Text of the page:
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Amalgam 2006 Spring Issue
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Spring 2006 Publication, Volume 1


After assembling the inaugural issue of Amalgam, we can attest that starting something from scratch–whether a journal, a republic, or a pie–is an arduous process. One of pathbreaking's few benefits, however, is the (relatively) fewer persons to thank. That said, a few acknowledgements are in order. First, we would like to thank Amalgam's academic advisors, Dr. Kearns, Dr. Aley, and Dr. Bloom, for their meticulous work in judging and editing submissions. In addition, it was in Dean Glassman's student advisory council that Amalgam was first discussed, and he provided insight and encouragement at each step. We would also like to thank USI's Liberal Arts Council, who committed the requisite funding to Amalgam, and the USI professors who offered advice and encouraged students to submit.

Our biggest debt, however, is to the contributors, and we could not ask for a more eclectic group in Amalgam's first issue. In our first essay, Daniel Frank uses Chaucer's fictitious Knight to study medieval chivalry. From testosterone-laden knights, we turn to literary representations of needlework, and Candice Thomas shows how this motif allows women to create a "paradoxical barrier" to navigate through various conflicts. While Mitch Harden's essay is egalitarian–mentioning neither testosterone nor estrogen–he does discuss the effect of the brain's chemicals on the study of ethics and morality. Fortunately, here our straining segues end, but Clinton Omohundro offers an enlightening examination of the political milieus of novels by Don DeLillo and E. L. Doctorow. Blake Benham's research ranges further back, constructing a detailed and accessible look at a local Civil War regiment and its various brands of notoriety. Finally, Elizabeth Coverdale presents her essay on the effect of gender in Online Chat Communities, part of her ongoing research.

We trust you will enjoy and learn from these excellent essays; we know we did. And we hope you will join us in anticipating next year's issue, when we will likely have more persons to thank.

Craig Fehrman and Jon Webb

Table of Contents:

Daniel Frank is a senior, majoring in English. He wrote "The Knight Dismounted" in Dr. Elizabeth Passmore's "Chaucer" course. Daniel has also published creative writing in the Aerie. In addition to writing, he enjoys rock climbing and backpacking. He hopes to attend graduate school to study creative writing.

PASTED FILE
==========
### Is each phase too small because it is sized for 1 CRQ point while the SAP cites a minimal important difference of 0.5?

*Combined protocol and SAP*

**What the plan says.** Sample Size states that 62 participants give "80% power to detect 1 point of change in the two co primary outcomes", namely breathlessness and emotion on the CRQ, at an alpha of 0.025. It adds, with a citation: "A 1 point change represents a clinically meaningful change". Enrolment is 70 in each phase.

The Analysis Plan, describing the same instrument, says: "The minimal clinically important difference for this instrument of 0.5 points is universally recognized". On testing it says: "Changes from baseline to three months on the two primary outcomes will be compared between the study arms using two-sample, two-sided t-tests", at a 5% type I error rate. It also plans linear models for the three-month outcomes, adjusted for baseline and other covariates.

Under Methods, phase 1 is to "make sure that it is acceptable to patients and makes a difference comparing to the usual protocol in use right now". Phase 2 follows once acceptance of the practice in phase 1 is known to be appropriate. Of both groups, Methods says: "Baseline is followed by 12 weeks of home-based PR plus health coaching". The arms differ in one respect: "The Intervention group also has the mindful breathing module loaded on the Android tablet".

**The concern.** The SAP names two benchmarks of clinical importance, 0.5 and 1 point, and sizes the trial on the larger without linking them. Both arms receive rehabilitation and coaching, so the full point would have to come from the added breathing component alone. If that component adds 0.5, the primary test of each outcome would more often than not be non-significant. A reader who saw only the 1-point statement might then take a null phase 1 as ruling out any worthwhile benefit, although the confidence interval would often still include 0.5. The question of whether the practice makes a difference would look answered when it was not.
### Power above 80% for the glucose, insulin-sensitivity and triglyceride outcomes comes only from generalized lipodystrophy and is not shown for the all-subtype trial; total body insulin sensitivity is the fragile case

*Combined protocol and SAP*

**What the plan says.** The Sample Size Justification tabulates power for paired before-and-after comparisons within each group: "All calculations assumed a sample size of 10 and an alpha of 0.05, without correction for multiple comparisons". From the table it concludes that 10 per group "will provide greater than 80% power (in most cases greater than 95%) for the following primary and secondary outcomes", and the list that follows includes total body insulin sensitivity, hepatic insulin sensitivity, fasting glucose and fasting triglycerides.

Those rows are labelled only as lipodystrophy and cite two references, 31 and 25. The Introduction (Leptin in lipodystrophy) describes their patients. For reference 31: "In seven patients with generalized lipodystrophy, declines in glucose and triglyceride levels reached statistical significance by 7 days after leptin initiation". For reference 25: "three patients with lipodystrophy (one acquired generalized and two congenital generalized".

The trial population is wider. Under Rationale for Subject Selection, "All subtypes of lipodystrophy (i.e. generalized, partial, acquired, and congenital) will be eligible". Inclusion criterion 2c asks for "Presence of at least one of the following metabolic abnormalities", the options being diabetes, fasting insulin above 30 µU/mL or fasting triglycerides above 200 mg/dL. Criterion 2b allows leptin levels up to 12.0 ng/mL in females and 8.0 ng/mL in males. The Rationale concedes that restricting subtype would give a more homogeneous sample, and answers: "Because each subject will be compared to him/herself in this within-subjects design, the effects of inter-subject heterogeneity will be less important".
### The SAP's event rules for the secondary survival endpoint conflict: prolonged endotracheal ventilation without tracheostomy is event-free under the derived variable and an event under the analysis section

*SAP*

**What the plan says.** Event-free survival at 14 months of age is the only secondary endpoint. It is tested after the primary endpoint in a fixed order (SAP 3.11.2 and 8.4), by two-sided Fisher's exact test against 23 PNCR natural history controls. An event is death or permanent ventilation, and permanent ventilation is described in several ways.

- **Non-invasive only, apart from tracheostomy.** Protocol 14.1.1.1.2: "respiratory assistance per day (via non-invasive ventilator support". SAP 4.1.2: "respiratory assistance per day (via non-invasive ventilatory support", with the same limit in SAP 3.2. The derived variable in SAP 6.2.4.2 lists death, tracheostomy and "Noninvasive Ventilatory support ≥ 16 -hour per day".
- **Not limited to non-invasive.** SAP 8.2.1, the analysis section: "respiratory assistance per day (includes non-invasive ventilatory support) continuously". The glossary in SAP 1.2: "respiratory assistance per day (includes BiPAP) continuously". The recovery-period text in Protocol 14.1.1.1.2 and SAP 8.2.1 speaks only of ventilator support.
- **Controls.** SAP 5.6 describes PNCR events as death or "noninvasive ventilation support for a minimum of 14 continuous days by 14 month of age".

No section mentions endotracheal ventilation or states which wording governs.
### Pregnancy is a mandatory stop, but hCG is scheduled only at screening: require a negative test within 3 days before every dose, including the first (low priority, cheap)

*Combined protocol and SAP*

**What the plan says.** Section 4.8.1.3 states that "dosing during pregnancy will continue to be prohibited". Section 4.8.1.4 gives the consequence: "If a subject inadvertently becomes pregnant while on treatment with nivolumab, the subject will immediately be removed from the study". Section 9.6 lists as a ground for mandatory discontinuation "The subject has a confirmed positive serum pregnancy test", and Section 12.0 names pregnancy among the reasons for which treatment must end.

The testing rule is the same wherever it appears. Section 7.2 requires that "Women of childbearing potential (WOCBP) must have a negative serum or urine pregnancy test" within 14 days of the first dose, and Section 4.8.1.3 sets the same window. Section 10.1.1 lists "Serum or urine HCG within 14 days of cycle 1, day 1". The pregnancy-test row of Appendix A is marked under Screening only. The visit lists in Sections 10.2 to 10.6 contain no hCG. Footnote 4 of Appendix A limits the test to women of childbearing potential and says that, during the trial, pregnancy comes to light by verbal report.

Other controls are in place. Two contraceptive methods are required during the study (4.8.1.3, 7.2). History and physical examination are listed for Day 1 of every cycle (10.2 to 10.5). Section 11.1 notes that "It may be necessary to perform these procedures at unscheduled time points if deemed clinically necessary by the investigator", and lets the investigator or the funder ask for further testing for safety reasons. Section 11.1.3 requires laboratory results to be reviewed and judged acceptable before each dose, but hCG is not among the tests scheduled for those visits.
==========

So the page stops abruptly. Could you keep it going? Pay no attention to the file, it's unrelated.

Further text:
Candice Thomas is a junior, majoring in English/Creative Writing. She wrote "Through the Eye of Her Needle" for Dr. Susanna Hoeness-Krupsaw's Contemporary Fiction class and presented it at a conference in Bloomington, Illinois, last September. Candice is a member of Sigma Tau Delta and the Student Writers' Union, and she works as fiction editor for the Aerie

Mitch Harden is a graduating senior, majoring in psychology. He wrote "Chimps Don't Read Kant" in Dr. Julie Evey's "History and Systems of Psychology" course, and later revised it for presentation at the Mid-American Undergraduate Psychology Research Conference at Franklin University in 2005. Mitch is the President and Founder of the USI Discordian society, contributes the Gadget Geek column to the Shield, and is an officer in USI's Psychology Club.

Clinton Omohundro is a graduating senior majoring in English. He wrote "Politics and Literature" for Dr. Susanna Hoeness-Krupsaw's "Contemporary Fiction" course. He plans to attend graduate school to continue his study of Literature.

Blake Benham is a junior majoring in Social Science Secondary Education. He wrote "'The Largest Men We Have Seen': The 27th Indiana Infantry 1861-1864" in Dr. Darrell Bigham's "Civil War America" course in the Fall of 2005. He enjoys traveling to historical sites in his spare time, especially Civil War battlefields. In addition, he is an avid fan of Major League Baseball and dedicated viewer of the sitcom "Seinfeld."

Elizabeth Coverdale is a senior, majoring in English Literature. She wrote her Amalgam essay, "Cyberculture and Gender Identification in Online Chat Communities," in Dr. Dominic Micer's "Advanced Composition" course. After graduation, she plans to pursue a doctoral program in Cultural Studies and emerging technologies. In addition to all manner of books, she enjoys obscure music, third world travel, and participating in interactive, online endeavors with creative people.